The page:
My interests lie in the practices of formal repetition, variation and mutation within limited serial systems and networks. The paintings consist of many interrelated layers of repeating geometric forms—lines, arcs, and grids—that I compose on the computer. I replicate these basic elements into an increasingly complex field that I then render in discrete layers of oil and encaustic paint. Using ephemeral, computer-generated images exclusively as my source material, I create paintings that physically assert themselves through the materiality and permanence of historical painting media. The translation from the “virtual” to the “real” is paramount.
I create groups of paintings that function as self-referential systems. Within these groups of closely related paintings, the works progress logically, beginning with pairs or quads of nearly identical “siblings” that appear different because the order of the painted layers is shuffled. Otherwise, they are materially and physically identical in color, form, composition, and technique. Thus, each painting functions as a self-contained individual and as a member of a group or network. The groups culminate in large works that exhibit an expansion of the compositional field—a disintegration of the regularity of the forms and an increasing spatial perspective. These works represent a “break”—a shift, a digression—or perhaps, a beginning or an ending. Differentiation within the closed system allows for comparison and the assertion of identity. Familial repetition within each group of paintings is a means of suggesting multiplicity and transformation through the language of abstraction.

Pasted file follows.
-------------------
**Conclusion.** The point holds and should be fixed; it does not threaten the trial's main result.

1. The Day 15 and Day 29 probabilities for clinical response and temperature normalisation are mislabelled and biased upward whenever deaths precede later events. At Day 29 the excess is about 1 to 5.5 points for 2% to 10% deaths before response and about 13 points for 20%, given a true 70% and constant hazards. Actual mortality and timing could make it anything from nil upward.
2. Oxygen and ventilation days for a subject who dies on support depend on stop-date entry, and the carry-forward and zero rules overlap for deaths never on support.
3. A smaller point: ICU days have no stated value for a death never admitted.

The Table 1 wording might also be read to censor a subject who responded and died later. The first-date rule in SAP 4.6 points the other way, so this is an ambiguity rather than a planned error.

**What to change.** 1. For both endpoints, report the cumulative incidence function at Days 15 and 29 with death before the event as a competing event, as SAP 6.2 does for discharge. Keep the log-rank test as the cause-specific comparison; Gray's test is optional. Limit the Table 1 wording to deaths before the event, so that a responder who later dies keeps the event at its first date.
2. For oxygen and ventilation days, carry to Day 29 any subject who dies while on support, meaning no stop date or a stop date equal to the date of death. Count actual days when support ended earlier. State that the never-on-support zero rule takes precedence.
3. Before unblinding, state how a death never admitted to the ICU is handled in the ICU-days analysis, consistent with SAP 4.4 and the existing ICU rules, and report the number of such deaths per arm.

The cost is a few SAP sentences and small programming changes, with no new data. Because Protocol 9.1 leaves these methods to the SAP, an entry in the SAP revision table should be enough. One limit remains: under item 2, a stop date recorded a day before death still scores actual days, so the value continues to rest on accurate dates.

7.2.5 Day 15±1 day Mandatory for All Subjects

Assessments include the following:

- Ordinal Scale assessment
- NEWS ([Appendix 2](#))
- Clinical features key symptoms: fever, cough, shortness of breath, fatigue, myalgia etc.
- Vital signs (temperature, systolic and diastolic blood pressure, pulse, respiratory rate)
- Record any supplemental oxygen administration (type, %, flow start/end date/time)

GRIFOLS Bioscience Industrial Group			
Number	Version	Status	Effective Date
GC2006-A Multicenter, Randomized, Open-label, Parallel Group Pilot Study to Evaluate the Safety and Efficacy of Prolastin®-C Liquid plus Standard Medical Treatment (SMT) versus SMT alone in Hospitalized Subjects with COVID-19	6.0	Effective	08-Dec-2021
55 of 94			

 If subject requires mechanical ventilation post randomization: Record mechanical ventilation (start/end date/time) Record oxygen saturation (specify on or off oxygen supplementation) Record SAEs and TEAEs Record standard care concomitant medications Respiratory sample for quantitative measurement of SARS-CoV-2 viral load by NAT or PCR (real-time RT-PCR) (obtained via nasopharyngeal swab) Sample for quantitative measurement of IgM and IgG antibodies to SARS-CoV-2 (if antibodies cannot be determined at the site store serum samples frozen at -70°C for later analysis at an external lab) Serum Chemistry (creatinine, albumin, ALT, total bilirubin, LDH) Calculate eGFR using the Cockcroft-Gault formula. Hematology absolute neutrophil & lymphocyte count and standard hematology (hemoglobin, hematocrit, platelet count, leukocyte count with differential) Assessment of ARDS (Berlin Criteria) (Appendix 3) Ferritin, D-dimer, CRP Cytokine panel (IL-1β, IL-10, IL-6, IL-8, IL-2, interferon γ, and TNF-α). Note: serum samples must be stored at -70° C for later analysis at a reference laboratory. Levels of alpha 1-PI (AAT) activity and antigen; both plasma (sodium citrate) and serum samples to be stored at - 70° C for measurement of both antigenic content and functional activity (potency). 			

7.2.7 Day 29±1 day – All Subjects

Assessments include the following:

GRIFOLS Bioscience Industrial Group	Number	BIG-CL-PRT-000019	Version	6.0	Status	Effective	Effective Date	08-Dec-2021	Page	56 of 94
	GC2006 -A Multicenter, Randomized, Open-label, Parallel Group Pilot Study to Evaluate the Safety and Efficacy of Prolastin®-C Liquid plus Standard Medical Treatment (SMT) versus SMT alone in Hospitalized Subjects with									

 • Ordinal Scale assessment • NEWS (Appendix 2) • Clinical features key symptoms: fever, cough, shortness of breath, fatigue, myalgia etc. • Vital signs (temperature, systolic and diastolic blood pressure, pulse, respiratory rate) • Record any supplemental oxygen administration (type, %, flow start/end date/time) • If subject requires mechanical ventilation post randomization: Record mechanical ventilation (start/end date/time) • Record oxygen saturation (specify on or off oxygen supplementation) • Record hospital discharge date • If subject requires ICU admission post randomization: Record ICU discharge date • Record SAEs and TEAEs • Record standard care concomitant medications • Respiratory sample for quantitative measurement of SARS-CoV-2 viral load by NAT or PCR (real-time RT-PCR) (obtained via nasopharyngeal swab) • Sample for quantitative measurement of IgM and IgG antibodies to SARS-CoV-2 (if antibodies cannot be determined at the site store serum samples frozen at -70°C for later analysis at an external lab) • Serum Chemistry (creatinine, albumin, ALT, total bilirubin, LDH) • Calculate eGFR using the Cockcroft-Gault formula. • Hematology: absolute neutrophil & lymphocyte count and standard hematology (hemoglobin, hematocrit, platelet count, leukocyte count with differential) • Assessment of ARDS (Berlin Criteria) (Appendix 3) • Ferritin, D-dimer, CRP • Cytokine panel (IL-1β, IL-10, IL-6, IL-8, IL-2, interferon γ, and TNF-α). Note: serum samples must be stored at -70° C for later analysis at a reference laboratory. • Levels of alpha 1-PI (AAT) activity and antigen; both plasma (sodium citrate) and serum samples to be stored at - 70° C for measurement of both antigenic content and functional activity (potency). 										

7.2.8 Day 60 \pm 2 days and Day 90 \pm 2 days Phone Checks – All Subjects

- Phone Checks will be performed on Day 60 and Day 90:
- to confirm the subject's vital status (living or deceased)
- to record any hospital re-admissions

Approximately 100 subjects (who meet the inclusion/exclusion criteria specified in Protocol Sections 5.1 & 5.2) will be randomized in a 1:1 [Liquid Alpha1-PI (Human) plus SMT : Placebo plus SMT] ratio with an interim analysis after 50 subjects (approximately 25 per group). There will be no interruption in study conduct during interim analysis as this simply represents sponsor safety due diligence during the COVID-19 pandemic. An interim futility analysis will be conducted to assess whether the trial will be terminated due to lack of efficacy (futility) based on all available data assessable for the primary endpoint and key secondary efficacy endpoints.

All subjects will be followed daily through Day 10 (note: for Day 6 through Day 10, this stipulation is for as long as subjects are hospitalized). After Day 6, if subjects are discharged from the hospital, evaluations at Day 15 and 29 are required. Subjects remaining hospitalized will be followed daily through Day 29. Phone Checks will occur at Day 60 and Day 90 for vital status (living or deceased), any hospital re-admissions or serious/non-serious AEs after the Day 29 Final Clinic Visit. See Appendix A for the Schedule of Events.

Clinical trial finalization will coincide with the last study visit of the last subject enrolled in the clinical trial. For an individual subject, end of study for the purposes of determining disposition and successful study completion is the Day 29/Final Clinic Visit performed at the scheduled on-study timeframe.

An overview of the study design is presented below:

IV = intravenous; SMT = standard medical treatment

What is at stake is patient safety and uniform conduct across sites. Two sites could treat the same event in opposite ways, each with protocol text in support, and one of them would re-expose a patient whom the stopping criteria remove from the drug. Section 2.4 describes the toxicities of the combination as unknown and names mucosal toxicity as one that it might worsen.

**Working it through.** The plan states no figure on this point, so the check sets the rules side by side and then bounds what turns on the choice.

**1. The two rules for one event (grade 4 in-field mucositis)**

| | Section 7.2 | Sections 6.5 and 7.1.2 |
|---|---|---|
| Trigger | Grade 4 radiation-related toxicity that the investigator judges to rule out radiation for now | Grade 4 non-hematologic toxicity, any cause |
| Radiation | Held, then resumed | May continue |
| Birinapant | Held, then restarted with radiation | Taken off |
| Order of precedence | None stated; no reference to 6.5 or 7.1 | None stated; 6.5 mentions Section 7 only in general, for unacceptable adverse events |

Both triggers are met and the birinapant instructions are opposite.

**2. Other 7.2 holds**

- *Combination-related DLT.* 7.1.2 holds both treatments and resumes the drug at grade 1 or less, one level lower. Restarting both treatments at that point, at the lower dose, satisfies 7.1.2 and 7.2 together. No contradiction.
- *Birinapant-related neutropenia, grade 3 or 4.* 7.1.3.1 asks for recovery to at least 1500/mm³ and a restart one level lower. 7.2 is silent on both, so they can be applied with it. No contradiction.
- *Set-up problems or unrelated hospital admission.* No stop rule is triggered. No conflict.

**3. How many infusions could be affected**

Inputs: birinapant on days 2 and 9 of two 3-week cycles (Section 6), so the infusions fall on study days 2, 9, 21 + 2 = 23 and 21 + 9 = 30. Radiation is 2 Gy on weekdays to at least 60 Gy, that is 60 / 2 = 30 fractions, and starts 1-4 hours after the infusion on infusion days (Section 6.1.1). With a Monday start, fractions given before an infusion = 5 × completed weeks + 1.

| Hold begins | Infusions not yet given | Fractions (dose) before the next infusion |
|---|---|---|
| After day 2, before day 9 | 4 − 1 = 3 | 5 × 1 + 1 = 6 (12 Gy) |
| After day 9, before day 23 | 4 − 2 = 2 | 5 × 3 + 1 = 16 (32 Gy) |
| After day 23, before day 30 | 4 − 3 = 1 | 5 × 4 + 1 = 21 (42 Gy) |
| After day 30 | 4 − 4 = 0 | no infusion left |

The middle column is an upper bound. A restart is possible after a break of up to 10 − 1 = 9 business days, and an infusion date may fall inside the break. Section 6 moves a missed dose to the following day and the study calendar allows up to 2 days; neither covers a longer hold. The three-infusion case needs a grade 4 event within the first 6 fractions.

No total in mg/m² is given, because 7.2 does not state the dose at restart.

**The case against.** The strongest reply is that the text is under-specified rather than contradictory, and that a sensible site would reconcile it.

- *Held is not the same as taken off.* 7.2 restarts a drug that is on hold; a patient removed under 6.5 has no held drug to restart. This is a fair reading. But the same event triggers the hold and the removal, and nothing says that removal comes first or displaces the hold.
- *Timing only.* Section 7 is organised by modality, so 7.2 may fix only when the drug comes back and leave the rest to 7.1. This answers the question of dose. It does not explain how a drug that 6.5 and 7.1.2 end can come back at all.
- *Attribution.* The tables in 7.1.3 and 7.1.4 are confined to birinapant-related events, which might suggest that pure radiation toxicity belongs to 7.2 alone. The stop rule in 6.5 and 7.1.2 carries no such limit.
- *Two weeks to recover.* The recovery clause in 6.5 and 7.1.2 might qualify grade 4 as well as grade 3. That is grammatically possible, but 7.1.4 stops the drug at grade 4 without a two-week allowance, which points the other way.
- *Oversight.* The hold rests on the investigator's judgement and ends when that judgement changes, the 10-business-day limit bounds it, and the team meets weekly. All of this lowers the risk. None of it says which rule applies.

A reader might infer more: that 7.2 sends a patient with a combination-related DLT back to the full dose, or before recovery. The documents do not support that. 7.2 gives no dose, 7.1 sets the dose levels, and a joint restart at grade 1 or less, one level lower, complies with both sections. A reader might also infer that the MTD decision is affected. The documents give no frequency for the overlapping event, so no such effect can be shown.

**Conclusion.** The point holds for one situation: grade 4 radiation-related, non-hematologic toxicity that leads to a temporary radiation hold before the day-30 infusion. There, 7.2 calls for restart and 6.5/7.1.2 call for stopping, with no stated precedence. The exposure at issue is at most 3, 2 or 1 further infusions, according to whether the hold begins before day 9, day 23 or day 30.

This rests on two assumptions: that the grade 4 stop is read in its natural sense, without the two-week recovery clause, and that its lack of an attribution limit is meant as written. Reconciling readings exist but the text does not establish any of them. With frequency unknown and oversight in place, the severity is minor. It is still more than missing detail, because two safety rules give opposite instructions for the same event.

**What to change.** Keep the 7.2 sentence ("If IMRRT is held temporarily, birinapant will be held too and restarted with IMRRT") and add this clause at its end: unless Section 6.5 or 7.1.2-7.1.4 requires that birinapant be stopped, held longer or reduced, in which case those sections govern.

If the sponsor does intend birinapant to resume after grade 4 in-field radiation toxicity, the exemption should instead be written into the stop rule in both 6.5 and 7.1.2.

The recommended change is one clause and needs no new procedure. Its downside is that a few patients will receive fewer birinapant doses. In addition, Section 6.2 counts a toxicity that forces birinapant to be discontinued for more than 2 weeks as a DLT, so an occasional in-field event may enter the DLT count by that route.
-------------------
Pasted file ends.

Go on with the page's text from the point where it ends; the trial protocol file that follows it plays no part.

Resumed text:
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email Amy Ellingson